ARRS 2022 Abstracts

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E1058. Scapular Fracture Classifications: What Orthopedic Surgeons Want to Know
Authors
  1. Beiyi Shen; Stony Brook Medicine
  2. Alvaro Bravo-Martinez; Stony Brook Medicine
  3. Max Hao; Stony Brook Medicine
  4. Jessa Tunacao; Stony Brook Medicine
  5. Elaine Gould; Stony Brook Medicine
  6. Akihiko Oishi; Stony Brook Medicine
  7. Daichi Hayashi; Stony Brook Medicine
Background
The scapula functions at the shoulder girdle as a base of motion and stability in association with the superior shoulder suspensory complex and the scapulothoracic, glenohumeral, and acromioclavicular joints. Scapular fractures are uncommon and typically caused by high energy trauma. Up to 43% of scapular fractures in trauma patients are not recognized on the initial chest radiograph because they are often overlooked, not included in the study, or superimposed by other structures or artifacts. Imaging plays a key role in determining the type of scapular fractures and help orthopedic surgeons plan surgical intervention.

Educational Goals / Teaching Points
This presentation aims to (1) describe anatomy and biomechanical function of the scapula, epidemiology, injury mechanism, and imaging classifications of scapular fractures; (2) recognize critical injuries associated with scapular fractures; (3) and understand what orthopedic surgeons want to know when they determine surgical vs. nonsurgical management of scapular fractures.

Key Anatomic/Physiologic Issues and Imaging Findings/Techniques
We will describe anatomy and biomechanics of the scapula, glenohumeral joint, and acromioclavicular joint, and epidemiology and injury mechanism of scapular fracture. Then, imaging evaluation of scapular fracture is discussed and illustrated in detail. X-ray imaging includes anteroposterior, Grashey, axillary, and lateral scapular (Y) views. This radiographic series allows diagnosis of scapular and ipsilateral clavicle fractures, as well as acromioclavicular and glenohumeral joint injuries. Grashey and axillary views are particularly useful for detection of intraarticular scapular fractures. CT allows detailed characterization of bone, joint, muscle, or ligament injury at the shoulder girdle and enables more reliable and accurate detection and staging of scapular injuries; this is especially true for coracoid process, glenoid, and scapular neck fractures. Several scapular fracture classifications are explained including (a) extra-articular (coracoid fracture - type 1 and 2; acromial fracture - type 1 to 3; scapular neck fracture (extra-articular glenoid neck fracture) - type 1 and 2; and scapular body fracture); Ideberg classification of intra-articular glenoid fracture (type 1–6); and [c] scapulothoracic dissociation. Differential diagnoses (os acromiale, accessory ossicles) and associated injuries (clavicle, rib, sternum, and spine fracture, pneumothorax, pulmonary contusion, brachial plexus injury) are also discussed. Last, clinical management and indications for surgery are described.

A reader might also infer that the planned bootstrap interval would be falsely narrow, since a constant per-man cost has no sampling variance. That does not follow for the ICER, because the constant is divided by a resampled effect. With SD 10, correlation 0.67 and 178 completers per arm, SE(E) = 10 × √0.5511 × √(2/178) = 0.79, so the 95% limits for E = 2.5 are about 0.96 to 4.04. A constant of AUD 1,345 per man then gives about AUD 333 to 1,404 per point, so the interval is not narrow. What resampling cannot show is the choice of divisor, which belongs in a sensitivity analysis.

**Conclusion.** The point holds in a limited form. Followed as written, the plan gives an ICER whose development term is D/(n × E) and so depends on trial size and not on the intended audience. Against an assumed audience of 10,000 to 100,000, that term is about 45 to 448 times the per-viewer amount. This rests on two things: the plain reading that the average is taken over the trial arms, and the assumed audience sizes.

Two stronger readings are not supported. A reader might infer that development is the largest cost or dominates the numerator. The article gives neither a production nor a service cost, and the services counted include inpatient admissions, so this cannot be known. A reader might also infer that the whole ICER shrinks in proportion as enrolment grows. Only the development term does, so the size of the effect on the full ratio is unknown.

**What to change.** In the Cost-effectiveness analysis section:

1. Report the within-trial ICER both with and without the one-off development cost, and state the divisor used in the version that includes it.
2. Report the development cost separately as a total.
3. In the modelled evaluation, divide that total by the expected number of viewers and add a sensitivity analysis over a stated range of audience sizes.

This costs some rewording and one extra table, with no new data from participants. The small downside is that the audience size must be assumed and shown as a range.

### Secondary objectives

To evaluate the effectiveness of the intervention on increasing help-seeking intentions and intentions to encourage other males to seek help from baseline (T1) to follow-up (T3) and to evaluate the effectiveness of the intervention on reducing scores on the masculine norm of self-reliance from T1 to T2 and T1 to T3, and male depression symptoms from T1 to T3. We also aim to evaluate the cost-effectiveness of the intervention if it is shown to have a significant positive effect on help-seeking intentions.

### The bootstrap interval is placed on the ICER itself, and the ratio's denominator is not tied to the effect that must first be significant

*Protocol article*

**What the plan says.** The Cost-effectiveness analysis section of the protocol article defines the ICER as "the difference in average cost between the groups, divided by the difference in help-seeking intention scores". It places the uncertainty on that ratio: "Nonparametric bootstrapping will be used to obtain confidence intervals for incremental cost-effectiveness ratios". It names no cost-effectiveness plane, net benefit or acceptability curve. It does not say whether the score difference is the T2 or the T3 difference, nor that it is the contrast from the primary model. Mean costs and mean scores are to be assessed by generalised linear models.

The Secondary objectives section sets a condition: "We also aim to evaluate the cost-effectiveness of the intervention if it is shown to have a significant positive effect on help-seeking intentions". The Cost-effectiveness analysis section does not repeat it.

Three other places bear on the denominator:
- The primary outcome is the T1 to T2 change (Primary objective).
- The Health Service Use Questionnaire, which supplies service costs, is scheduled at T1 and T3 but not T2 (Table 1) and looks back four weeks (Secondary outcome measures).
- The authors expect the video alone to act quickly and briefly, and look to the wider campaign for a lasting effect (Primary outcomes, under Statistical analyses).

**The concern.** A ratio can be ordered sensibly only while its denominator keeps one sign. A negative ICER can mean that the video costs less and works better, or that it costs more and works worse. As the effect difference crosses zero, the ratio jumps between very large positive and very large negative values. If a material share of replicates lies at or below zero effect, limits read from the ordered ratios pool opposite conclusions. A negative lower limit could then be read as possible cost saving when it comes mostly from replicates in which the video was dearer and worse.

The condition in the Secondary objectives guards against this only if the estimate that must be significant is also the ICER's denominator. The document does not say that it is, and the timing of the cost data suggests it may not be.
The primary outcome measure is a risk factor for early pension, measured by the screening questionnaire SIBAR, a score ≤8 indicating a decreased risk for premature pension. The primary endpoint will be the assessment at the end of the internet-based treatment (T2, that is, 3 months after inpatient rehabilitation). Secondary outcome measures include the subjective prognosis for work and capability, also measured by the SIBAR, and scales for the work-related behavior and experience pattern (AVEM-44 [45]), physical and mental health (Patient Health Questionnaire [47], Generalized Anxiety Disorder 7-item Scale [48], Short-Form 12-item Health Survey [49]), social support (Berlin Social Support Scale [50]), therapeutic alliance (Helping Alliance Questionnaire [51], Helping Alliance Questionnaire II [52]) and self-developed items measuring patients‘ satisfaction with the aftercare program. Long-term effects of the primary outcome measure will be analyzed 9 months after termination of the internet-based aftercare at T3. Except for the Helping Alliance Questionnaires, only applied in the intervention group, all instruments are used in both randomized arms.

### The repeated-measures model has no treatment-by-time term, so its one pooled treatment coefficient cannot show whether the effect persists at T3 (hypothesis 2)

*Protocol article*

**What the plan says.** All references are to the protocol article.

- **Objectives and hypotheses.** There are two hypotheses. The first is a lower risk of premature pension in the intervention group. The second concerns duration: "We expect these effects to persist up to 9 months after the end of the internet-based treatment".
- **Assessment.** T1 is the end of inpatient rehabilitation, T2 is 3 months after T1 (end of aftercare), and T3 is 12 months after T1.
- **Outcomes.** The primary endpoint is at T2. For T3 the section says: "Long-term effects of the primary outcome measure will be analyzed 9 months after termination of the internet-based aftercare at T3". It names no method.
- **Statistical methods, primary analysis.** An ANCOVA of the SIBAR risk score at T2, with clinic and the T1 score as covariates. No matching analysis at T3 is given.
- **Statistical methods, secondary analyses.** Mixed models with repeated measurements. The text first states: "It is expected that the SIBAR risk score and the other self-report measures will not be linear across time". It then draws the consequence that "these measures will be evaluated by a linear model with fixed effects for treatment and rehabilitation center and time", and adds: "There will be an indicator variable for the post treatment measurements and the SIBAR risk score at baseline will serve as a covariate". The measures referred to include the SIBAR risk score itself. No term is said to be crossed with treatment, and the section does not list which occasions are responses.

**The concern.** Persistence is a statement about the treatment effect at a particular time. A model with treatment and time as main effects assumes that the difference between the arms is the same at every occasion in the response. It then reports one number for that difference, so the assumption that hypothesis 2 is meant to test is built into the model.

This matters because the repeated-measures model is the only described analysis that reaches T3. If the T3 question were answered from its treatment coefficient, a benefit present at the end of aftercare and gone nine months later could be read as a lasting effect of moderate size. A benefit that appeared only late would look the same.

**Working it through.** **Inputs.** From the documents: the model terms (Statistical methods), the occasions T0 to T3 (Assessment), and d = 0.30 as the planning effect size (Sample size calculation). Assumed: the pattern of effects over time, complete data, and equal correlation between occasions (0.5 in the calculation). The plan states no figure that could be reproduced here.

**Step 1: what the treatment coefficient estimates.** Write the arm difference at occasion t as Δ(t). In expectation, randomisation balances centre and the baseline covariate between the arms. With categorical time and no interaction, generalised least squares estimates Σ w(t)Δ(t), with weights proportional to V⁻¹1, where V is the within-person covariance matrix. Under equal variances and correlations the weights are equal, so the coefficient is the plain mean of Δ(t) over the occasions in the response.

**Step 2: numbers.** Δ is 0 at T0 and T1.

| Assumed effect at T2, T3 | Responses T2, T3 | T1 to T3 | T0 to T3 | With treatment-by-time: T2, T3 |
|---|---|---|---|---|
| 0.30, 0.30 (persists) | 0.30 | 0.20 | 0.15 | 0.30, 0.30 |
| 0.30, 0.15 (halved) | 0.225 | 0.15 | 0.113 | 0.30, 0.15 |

Conclusion
Imaging diagnosis can be made with radiographs but CT is helpful for fracture characterization and surgical planning. Treatment is generally nonoperative in a sling. Surgical management is indicated for intra-articular fractures, displaced scapular neck fractures, open fractures, and those associated with glenohumeral instability. Knowledge of scapular fracture classifications help guide orthopedic surgeons to select an appropriate surgical and nonsurgical management strategy.